Mark Gaier is the other half of Frick & Frack from Maine; see Clark Frasier above. It’s hard enough to work and live with the same person, but now to compete with him is really strange. He’s playing for Equality Maine to bring equal rights to all Mainers. Hey, it almost happened a couple of years ago. Almost.
Thierry Rautureau of Seattle is The Chef in the Hat. That’s not just me saying that, it’s what he’s called. He’s a Season 2 alumnus, if you count one outing (that was back when only one or two people were advancing per quarterfinal). He’s a James Beard winner, with, guess what, French training and inspiration. Food Lifeline, a hunger relief organization in western Washington state, is his charity.
Their dish is Flank Steak with Corn and Blueberry Salad and Black Garlic Harissa; the salsa needs more kick.
Team Peaches and Duck Breast:
Art Smith – dang, again? That isn’t fair, I guess, it’s just that Oprah’s off the air now so can we just move along? His charity is still Common Threads.
Lorena Garcia studied law in her native Venezuela and the US, then switched to cooking, with an emphasis on Latin food. She’s a Johnson & Wales grad who worked all over Europe and Asia before returning to the great American industry of fame whoring. Wow, I know, that’s harsh. But come on, she’s spokesperson for Splenda, she’s teamed with Taco Bell to create their Cantina Bell menu, and she was one of the judges on that miserable “what kind of kitschy fast-food restaurant do you want to create, no that’s not good come up with something else” show (my buddy Marko and I had fun snarking by email with that one). Ok, I’ll admit, I happen to know Jacques Pepin once worked for Hojo’s. For you youngsters who don’t know what Hojo’s was… don’t worry about it. Her restaurant is in the Miami airport. She’s playing for Alliance for a Healthier Generation which works to combat childhood obesity.
They make soul food, says Lorena: he makes American South soul food with fried duck, she makes Latin American soul food via corn salsa. In the end, they send out Duck Lettuce Wraps with Corn Salsa and Peach Ricotta Crème. The dealers find it very fresh-tasting with good flavors.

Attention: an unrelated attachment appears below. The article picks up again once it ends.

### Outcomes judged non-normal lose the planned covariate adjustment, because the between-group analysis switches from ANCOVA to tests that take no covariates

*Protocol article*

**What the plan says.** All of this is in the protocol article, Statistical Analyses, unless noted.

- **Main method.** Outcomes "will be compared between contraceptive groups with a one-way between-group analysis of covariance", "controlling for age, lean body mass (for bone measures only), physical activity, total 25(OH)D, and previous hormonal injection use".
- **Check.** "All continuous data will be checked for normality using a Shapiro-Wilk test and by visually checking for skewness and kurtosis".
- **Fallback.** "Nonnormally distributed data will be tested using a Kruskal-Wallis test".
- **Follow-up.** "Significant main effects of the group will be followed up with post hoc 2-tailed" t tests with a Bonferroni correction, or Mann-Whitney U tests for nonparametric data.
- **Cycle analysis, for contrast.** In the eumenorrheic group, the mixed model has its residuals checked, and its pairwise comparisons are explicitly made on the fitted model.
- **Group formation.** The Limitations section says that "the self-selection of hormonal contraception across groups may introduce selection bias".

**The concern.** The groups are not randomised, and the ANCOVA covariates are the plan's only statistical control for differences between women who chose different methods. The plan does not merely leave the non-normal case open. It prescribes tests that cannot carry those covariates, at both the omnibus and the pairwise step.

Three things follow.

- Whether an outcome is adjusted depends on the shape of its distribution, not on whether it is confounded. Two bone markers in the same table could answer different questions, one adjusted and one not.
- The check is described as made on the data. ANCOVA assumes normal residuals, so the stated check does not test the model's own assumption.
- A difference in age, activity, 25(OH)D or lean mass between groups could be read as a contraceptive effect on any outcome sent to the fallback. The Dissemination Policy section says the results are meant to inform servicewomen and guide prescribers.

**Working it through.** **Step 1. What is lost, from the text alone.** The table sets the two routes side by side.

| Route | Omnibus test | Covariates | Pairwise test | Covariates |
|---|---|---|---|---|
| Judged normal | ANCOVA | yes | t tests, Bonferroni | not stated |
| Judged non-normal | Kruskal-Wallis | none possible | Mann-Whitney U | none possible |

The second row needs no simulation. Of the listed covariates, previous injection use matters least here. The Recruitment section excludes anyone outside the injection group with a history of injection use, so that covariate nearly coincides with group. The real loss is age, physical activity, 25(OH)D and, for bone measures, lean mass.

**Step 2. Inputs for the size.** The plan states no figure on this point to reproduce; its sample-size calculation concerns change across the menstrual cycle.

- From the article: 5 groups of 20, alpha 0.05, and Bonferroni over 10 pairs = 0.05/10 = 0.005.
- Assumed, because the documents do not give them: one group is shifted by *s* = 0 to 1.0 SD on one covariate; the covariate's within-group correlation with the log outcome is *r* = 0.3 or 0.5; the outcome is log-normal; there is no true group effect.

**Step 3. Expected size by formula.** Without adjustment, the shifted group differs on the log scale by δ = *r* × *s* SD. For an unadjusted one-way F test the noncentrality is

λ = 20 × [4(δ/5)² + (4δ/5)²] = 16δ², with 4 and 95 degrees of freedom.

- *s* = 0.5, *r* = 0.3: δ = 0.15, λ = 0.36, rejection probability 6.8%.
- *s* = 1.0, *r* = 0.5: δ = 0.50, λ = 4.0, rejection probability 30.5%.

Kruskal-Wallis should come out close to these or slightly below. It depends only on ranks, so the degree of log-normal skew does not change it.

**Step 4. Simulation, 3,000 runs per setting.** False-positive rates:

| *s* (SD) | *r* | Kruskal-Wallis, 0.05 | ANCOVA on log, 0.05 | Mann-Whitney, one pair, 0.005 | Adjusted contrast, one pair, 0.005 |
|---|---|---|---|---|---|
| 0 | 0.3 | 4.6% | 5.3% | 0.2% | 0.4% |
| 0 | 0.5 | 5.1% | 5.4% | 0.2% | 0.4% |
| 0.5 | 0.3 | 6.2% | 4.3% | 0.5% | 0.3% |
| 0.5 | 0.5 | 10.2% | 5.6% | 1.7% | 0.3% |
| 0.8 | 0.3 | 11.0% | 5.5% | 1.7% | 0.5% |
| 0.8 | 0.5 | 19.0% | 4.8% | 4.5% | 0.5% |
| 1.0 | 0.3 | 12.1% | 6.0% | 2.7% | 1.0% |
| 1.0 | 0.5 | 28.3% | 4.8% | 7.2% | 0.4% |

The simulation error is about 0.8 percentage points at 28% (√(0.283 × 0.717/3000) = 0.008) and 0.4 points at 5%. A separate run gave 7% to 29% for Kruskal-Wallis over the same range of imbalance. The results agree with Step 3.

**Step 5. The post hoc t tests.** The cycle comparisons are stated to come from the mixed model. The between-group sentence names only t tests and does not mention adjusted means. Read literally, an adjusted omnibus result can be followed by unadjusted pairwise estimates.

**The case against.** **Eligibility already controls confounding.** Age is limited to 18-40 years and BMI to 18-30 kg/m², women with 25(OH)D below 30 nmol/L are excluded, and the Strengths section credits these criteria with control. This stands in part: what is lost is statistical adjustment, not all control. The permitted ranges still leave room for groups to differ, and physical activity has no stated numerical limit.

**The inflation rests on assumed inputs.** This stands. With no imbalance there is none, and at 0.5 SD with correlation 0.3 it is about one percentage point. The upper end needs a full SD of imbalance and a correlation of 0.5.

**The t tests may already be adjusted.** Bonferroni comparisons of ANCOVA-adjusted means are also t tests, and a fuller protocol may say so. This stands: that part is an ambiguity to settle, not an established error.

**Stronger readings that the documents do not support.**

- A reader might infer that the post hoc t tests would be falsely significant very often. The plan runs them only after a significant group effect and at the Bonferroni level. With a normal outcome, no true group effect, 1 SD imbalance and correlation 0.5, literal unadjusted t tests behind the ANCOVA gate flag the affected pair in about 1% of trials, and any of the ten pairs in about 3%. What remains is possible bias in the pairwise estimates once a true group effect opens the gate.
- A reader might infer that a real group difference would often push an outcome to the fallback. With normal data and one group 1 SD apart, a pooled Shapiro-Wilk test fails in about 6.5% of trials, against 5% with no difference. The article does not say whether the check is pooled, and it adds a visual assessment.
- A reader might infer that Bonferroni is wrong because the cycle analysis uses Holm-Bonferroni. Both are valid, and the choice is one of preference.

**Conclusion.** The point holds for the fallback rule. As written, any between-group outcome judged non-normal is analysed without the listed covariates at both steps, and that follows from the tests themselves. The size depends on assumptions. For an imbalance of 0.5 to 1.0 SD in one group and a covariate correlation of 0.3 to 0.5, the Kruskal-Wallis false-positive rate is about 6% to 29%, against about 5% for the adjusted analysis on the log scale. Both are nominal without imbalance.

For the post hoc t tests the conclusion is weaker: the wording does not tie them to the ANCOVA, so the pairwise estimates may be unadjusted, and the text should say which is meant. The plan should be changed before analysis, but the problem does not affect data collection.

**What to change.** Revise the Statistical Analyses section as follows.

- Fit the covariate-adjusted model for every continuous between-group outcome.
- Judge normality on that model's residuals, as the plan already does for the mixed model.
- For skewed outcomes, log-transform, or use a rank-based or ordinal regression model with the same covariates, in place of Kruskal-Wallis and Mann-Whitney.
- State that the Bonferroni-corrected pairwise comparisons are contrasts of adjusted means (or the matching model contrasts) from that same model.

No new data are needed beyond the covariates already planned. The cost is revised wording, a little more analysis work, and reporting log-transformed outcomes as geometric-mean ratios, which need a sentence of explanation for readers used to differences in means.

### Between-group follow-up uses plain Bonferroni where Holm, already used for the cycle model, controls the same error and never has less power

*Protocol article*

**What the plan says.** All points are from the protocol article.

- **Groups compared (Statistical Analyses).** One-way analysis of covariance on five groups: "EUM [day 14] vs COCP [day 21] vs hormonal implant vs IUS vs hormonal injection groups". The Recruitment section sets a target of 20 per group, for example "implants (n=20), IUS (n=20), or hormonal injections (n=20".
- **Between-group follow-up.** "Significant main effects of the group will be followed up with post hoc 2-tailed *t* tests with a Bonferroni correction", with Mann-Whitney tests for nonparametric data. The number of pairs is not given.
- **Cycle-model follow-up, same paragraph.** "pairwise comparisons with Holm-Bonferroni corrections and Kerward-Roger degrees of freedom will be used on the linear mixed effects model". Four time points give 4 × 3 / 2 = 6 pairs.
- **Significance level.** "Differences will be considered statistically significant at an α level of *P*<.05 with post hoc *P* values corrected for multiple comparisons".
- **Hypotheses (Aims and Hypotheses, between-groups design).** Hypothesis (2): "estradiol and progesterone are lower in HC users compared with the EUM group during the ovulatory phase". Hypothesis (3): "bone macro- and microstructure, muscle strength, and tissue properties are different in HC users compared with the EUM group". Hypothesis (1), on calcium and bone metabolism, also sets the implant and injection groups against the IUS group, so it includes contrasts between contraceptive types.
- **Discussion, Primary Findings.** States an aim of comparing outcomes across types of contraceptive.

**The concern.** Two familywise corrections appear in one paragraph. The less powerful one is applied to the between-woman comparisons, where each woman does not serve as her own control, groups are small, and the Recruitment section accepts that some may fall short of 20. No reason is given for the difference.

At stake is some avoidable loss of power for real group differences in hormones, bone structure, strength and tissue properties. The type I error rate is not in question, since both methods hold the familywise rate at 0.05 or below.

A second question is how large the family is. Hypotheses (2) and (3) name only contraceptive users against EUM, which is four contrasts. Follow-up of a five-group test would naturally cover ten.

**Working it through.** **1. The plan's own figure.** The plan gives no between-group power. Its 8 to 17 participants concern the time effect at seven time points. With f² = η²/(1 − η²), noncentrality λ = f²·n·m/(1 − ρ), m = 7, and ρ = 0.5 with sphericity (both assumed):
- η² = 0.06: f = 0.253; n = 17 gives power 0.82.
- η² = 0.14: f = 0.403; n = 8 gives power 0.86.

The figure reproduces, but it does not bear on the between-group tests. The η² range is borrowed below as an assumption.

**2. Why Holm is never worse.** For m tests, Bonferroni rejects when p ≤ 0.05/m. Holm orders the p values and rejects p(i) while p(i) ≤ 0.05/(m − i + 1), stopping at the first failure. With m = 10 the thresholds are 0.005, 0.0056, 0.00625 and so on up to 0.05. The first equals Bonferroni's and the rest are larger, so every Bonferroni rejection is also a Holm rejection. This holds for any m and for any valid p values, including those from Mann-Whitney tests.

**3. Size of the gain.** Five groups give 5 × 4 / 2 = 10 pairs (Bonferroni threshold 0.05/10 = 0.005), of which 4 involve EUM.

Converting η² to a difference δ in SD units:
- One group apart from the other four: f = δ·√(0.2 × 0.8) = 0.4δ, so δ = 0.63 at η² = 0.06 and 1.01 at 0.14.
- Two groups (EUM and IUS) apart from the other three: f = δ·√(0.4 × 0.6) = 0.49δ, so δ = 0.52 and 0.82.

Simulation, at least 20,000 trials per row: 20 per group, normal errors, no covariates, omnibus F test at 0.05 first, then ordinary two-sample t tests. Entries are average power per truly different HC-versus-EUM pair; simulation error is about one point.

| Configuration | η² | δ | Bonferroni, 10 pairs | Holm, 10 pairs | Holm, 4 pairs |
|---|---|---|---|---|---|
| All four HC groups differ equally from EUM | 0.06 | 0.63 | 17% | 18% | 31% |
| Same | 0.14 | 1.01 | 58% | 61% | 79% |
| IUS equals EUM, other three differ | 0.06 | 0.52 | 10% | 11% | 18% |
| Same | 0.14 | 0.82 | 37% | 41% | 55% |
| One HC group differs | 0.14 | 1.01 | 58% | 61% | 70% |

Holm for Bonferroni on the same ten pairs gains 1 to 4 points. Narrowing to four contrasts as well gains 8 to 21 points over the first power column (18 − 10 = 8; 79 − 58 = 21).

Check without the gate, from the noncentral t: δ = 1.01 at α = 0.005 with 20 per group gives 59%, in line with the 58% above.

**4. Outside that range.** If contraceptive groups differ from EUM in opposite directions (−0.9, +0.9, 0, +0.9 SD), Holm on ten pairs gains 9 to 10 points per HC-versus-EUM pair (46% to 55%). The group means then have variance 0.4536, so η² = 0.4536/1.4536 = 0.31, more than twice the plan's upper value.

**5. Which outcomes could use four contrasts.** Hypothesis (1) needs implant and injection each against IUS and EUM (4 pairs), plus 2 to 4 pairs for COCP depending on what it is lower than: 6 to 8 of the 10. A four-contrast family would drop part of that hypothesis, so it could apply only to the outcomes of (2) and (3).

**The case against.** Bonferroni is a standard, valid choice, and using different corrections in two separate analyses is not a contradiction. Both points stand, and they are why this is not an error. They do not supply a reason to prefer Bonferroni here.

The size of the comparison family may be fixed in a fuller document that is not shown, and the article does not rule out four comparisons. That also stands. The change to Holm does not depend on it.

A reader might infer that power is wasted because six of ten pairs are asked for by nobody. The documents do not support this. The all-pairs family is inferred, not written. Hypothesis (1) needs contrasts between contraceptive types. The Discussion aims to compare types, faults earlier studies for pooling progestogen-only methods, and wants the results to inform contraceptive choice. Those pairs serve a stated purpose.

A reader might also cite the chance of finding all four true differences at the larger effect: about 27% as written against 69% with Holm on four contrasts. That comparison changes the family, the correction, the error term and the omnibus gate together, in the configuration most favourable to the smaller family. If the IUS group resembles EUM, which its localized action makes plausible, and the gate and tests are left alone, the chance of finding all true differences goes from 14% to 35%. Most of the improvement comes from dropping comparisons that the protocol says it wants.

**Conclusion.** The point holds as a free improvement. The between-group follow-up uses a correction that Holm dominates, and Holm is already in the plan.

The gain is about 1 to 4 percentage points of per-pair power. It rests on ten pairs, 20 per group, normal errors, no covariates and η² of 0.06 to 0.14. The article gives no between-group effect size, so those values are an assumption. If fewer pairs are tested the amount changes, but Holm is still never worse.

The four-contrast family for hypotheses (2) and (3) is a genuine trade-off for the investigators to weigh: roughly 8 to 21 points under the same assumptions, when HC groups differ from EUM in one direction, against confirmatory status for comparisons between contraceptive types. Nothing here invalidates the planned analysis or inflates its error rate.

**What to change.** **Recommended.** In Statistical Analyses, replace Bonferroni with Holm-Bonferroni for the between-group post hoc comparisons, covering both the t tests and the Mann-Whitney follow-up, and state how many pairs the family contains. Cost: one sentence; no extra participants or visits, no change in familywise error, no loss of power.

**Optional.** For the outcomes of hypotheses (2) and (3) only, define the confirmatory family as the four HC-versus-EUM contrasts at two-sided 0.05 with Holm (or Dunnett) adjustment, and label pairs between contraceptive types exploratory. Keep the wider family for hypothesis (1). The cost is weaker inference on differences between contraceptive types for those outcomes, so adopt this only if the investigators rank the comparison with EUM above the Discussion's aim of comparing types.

Team Pork Tenderloin and Bologna:
Takashi Yagihashi from Chicago does French/Asian fusion. He actually earned a degree in Interior Design in Tokyo, but couldn’t find a job in the field so turned to cooking full-time; his boss asked him to relocate to a new restaurant here and he made the most of it. He recently lost to Michael Simon, Battle Egg, on ICA. But he has a James Beard award which is a lot better. His prizes will go to Japanese Tsunami Disaster Relief (in later episodes it appears this means American Red Cross Disaster Relief, though there doesn’t seem to be an option specific to the Japanese tsunami at this time; there’s no link on the Bravo bio so this is a guess but what the heck, it’s a good cause no matter what).
Kerry Heffernan is Tom Colicchio’s buddy and the Fishing Guy judge from TCAS Ep 6, remember how Dale caught a 37 pound fish and Tiffany Faison got sent home for serving bluefish bloodline? Damn, I watch WAY too much Top Chef. Though I did have to look up the 37 pounds; I thought it was 35. The food rescue group City Harvest is his charity.
Together they come up with Sauteed Pork Tenderloin with Bologna Frisee Salad and Soy Ginger Caramel Sauce. The dealers like the spice.
They must do a Vegas buffet (ok, that’s two Vegas tie-ins, can we knock it off now?) for 200 show performers. Curtis randomly (apparently) into two teams; they shop, cook, and – surprise twist! There’s a lot that goes on – they each get scratch cards with instructions to lose 30 minutes, switch teams, get immunity, and take a bonus of $1000 for charity, and a final surprise for each team: one must make Indian dishes, one Mexican. This is after they’ve done their shopping, though they’re allowed to go out for more.
So here’s how it panned out in the end:
Red Team: Mexican Buffet
Art gets immunity. Damn.
Chris gets $1000 for his charity.
Lorena loses 30 minutes.
Patricia gets $1000 for her charity.
Missy switched teams, ends up on Red.
Kerry – well, I missed him, I told you, it was fast-paced. I’m going to guess he lost 30 minutes since that would even it up – 2 immunities, 2 switched teams, 4 bonuses, and 4 time-outs.
Art goes shopping and takes forever but does bring back the cilantro.
Blue Team: Indian Buffet
Debbie gets immunity.
Thierry gets $1000 for his charity.
Frick (the one with bangs) gets $1000 for his charity.
Frack loses 30 minutes.
Sue loses 30 minutes.
Takeshi switched teams, ends up on Blue
In one of the stupidest decisions made on TCM since Anito Lo went ahead with her raw bar even after she found out they’d be serving outside on a hot rooftop, they decide not to waste time shopping, because after all, Indian food is just like American/French/Latin/Asian, who needs additional ingredients. Then there’s Thierry, who has all this beef to fit into an Indian dish.